Tuesday, August 11, 2015

IFTA Study Tour 2015 to Washington

July 15-17, 2015. International Fruit Tree Association Study Tour to Washington (USA)

Along with app. 140 other lucky IFTA members, I had the good fortune to attend the IFTA Study Tour to Washington July 15-17, 2015 which visited orchards in the Columbia Basin area of southern Washington state, USA. Take-home messages for me were several:
  • Water, although perceived by us here in the East to be a problem out there in the west, is not really a problem for most apple growers in Washington. A massive federal reclamation project which dams the Columbia River (although salmon be-damned!) and provides a series of canals and reservoirs means there is plenty of water in the Columbia Basin. Much overhead irrigation of corn, wheat, and other field crops was seen. Trickle, overhead, and cooling water was used in orchards. I believe there was some water restriction on orchards farthest removed from the water source, but that did not seem to be a big deal. That remains to be seen with time I suppose. It should be noted there is virtually no snowpack in the U.S. mountains out there, and the spigot originates in the Canadian Rocky Mountains, so there was some talk about Canada perhaps trying to gain some advantage for supplying all this water to the U.S. I suspect California would like to tap into some of that water too?
  • Honeycrisp, like water, is perceived by us East coast apple growers to be a problem in Washington too. "Poor quality, poor flavor, shouldn't be growing them out there!" Maybe, but what I saw looked pretty darn good -- fruits on the trees looked good, trees looked healthy, and growers are serious about producing quality Honeycrisp and lots of them. Sure, I saw some sunburn, but foliage was dark green and healthy and the fruits were clean and very Honeycrisp-like. You would not have known it wasn't a tree in the east or mid-west (or Nova Scotia even). And I repeat, the growers we visited were very serious about producing top-quality Honeycrisp fruit. I was impressed and won't likely 'diss,' and in fact probably defend, their ability to grow good Honeycrisp out there. Did I mention overhead cooling is a necessity with this fruit though.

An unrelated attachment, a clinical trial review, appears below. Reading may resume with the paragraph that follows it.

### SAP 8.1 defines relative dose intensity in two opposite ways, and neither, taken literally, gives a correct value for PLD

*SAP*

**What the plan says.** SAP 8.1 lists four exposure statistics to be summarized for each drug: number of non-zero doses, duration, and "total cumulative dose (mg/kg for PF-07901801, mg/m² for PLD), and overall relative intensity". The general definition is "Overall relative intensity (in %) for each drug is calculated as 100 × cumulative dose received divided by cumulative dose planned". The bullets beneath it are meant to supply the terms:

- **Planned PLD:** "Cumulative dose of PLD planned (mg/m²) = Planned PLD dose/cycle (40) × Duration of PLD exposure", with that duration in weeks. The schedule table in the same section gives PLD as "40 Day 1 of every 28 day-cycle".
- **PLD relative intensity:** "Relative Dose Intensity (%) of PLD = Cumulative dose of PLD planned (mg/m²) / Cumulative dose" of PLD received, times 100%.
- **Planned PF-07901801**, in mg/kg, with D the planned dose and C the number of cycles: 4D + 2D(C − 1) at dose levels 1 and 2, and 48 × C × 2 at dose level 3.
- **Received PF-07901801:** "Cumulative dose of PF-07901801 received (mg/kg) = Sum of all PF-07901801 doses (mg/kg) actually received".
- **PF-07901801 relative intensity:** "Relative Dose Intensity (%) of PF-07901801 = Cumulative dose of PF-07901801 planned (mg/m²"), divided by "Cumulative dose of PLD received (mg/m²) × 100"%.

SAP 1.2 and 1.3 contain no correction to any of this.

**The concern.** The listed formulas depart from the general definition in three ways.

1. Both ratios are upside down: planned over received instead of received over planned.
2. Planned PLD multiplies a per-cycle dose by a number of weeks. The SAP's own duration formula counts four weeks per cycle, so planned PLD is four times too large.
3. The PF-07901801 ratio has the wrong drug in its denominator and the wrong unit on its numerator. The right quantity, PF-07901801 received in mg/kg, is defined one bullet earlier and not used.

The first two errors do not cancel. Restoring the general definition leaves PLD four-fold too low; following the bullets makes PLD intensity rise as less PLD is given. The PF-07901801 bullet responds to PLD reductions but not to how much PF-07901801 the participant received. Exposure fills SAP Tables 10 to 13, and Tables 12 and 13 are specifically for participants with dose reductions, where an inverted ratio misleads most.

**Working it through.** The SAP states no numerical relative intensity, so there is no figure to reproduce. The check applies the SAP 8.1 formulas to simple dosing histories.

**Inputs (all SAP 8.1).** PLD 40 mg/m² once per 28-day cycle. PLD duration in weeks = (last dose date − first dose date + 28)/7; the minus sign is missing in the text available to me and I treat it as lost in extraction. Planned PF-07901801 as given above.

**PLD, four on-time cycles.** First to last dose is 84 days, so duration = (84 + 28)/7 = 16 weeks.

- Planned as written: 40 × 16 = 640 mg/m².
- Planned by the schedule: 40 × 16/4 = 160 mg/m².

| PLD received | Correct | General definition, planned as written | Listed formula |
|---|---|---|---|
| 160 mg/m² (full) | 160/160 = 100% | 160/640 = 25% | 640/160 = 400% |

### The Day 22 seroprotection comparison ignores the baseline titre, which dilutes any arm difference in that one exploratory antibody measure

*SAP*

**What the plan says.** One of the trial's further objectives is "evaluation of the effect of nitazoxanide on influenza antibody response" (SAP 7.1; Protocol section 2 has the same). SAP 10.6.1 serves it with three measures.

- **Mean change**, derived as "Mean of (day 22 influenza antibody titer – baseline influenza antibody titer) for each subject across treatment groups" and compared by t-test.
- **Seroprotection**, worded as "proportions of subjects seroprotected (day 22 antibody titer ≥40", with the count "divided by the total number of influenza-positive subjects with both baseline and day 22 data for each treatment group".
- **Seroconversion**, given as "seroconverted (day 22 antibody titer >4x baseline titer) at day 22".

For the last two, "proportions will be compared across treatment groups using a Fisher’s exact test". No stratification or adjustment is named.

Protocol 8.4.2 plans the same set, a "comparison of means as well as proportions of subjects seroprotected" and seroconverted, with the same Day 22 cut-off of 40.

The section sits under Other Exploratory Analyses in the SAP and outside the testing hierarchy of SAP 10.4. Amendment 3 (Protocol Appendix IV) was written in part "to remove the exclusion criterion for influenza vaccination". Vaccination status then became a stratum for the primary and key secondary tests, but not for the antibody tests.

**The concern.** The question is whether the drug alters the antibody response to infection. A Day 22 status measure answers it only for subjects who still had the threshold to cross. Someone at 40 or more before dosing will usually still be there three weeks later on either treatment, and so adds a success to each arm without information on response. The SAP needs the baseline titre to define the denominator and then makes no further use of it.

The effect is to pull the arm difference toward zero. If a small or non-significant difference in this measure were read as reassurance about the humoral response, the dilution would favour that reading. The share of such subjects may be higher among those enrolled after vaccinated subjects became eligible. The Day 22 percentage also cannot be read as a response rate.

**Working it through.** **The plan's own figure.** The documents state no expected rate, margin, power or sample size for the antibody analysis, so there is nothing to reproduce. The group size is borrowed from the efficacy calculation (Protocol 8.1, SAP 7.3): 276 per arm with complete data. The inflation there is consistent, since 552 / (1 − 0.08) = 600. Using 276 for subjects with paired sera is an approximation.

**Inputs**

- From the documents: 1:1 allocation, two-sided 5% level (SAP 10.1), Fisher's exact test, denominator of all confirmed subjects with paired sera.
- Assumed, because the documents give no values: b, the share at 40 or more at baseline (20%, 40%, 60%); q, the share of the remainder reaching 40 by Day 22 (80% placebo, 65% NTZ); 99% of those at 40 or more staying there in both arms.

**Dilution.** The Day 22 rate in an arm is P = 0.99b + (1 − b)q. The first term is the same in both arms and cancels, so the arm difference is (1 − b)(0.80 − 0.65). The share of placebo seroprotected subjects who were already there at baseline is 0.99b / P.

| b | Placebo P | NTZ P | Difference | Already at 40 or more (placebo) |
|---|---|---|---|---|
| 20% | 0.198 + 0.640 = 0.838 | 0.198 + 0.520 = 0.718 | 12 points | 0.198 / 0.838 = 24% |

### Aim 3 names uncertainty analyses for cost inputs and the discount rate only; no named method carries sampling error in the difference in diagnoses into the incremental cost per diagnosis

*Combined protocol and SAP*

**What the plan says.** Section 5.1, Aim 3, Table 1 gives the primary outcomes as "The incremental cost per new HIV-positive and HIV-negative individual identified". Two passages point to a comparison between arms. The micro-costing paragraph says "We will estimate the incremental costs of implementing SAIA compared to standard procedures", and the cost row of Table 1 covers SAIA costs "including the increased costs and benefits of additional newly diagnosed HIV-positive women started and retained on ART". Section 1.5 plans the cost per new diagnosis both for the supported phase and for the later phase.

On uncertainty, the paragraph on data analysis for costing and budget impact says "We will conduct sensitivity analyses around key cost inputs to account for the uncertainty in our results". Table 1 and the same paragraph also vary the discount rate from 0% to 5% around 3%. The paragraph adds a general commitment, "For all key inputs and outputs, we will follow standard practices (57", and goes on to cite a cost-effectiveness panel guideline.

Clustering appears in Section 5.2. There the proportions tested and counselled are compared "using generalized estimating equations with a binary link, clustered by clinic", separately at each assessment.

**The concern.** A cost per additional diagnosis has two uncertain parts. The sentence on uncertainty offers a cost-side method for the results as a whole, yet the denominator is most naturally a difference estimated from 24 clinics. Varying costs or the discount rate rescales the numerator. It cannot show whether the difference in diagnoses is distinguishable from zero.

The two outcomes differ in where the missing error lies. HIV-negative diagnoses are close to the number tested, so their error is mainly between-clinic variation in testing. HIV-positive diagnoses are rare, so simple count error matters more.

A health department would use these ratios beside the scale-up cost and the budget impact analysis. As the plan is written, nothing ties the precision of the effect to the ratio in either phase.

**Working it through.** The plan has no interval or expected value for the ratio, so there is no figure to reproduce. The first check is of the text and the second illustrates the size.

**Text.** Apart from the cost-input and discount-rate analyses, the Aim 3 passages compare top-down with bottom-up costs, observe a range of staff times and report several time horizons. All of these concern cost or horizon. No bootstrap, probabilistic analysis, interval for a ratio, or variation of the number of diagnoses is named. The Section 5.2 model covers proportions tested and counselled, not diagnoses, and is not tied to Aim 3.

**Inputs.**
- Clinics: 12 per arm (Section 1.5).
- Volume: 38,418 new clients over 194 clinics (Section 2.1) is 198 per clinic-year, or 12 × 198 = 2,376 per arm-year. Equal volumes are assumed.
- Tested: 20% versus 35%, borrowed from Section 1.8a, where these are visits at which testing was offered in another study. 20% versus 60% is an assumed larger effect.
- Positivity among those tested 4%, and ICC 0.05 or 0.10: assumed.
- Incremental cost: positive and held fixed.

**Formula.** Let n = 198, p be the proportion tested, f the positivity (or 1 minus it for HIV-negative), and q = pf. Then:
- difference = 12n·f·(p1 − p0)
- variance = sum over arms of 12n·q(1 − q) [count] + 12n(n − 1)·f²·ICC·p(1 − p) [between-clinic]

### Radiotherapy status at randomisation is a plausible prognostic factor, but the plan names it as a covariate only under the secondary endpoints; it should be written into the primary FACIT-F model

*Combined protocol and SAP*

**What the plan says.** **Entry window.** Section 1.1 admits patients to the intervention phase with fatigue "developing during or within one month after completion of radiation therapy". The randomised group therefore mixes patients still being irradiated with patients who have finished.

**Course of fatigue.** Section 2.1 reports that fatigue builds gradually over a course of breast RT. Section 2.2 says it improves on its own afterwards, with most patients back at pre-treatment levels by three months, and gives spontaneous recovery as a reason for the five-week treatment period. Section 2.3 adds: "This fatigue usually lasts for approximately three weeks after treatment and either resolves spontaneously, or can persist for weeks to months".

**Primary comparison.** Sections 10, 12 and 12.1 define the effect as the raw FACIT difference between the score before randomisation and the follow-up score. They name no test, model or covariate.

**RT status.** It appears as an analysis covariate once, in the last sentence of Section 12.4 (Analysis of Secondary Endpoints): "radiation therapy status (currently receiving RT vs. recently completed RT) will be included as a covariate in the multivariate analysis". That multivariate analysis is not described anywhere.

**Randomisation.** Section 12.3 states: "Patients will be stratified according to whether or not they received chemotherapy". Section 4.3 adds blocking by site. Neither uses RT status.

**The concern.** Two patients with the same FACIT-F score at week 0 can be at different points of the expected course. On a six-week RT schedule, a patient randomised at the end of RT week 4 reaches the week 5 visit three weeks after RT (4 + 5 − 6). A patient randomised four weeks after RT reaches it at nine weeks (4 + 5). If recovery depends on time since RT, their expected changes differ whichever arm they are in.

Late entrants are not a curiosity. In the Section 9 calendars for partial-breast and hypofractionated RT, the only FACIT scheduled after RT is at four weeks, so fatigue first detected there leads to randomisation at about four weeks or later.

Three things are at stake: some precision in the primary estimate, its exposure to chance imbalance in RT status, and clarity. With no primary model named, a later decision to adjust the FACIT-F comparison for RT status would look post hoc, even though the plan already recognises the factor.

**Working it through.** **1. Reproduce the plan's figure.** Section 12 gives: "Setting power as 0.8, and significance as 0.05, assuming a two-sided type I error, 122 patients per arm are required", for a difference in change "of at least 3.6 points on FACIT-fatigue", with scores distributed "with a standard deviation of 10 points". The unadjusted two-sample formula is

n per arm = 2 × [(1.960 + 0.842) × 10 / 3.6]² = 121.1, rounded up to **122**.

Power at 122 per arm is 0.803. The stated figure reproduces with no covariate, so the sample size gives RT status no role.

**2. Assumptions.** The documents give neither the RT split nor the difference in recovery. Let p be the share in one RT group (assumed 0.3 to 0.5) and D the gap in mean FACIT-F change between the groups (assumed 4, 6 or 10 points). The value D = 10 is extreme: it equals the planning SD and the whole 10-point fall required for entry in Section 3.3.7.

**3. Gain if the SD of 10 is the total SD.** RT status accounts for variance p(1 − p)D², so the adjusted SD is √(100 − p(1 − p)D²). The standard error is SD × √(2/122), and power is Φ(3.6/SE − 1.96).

• Apple yields, all the talk was 100, 22 bushel bins per acre being the new standard (or at least the achievable goal). 2,200 bushels per acre! Wasn't it all that long ago that 1,200 to 1,500 bushels per acre was considered pretty magical? (Still pretty magical here on the East coast.) To get this yield, angled V-canopies were prevalent. (Maximum light interception = maximum yield.) A side-effect of using V-canopy support systems, however, was the need to re-assess support system construction methods because 2,000 bushels per acre = 40 tons of fruit per acre to hold up. It was noted some support systems were failing under this fruit load, hence the need to analyze and re-construct our notions about what an adequate support system should look like. Note that we did see some vertical canopies, super-spindle and tall-spindle, although they did not call it tall-spindle out there, what did they call it, I can't remember? These vertical canopies do lend themselves to mechanization better, however, than the angled canopies. Despite the allure of high yields, after looking at lots of angled canopy systems (lots, trust me!), I don't feel the need to bring that system back east. Unless I want to grow 2,000 bushels per acre, hmmm....
  • Labor, some discussion, most notable, when cherry harvest starts, there is little labor left to do apple orchard work like hand thinning. Hand thinning was ongoing while we were visiting, some orchards had not been hand thinned. This is late. Offshore H2A labor seems to be an increasing option to supplement the more traditional local and seasonal Hispanic labor.
  • The apple crop will be big again out there this year, perhaps not as big as last year's record-breaker, but still big. There did not seem to be too much concern about this, especially if growing managed varieties and/or Honeycrisp. The legacy varieties are in trouble, although Washington State University Extension's Karen Lewis thinks we still need a "value" apple at 99 cents per pound that is more affordable than the club varieties at $4 per pound which are out of the reach of a lot of people. So, stay tuned to see if over-production truly becomes a problem or will we as an industry figure that out?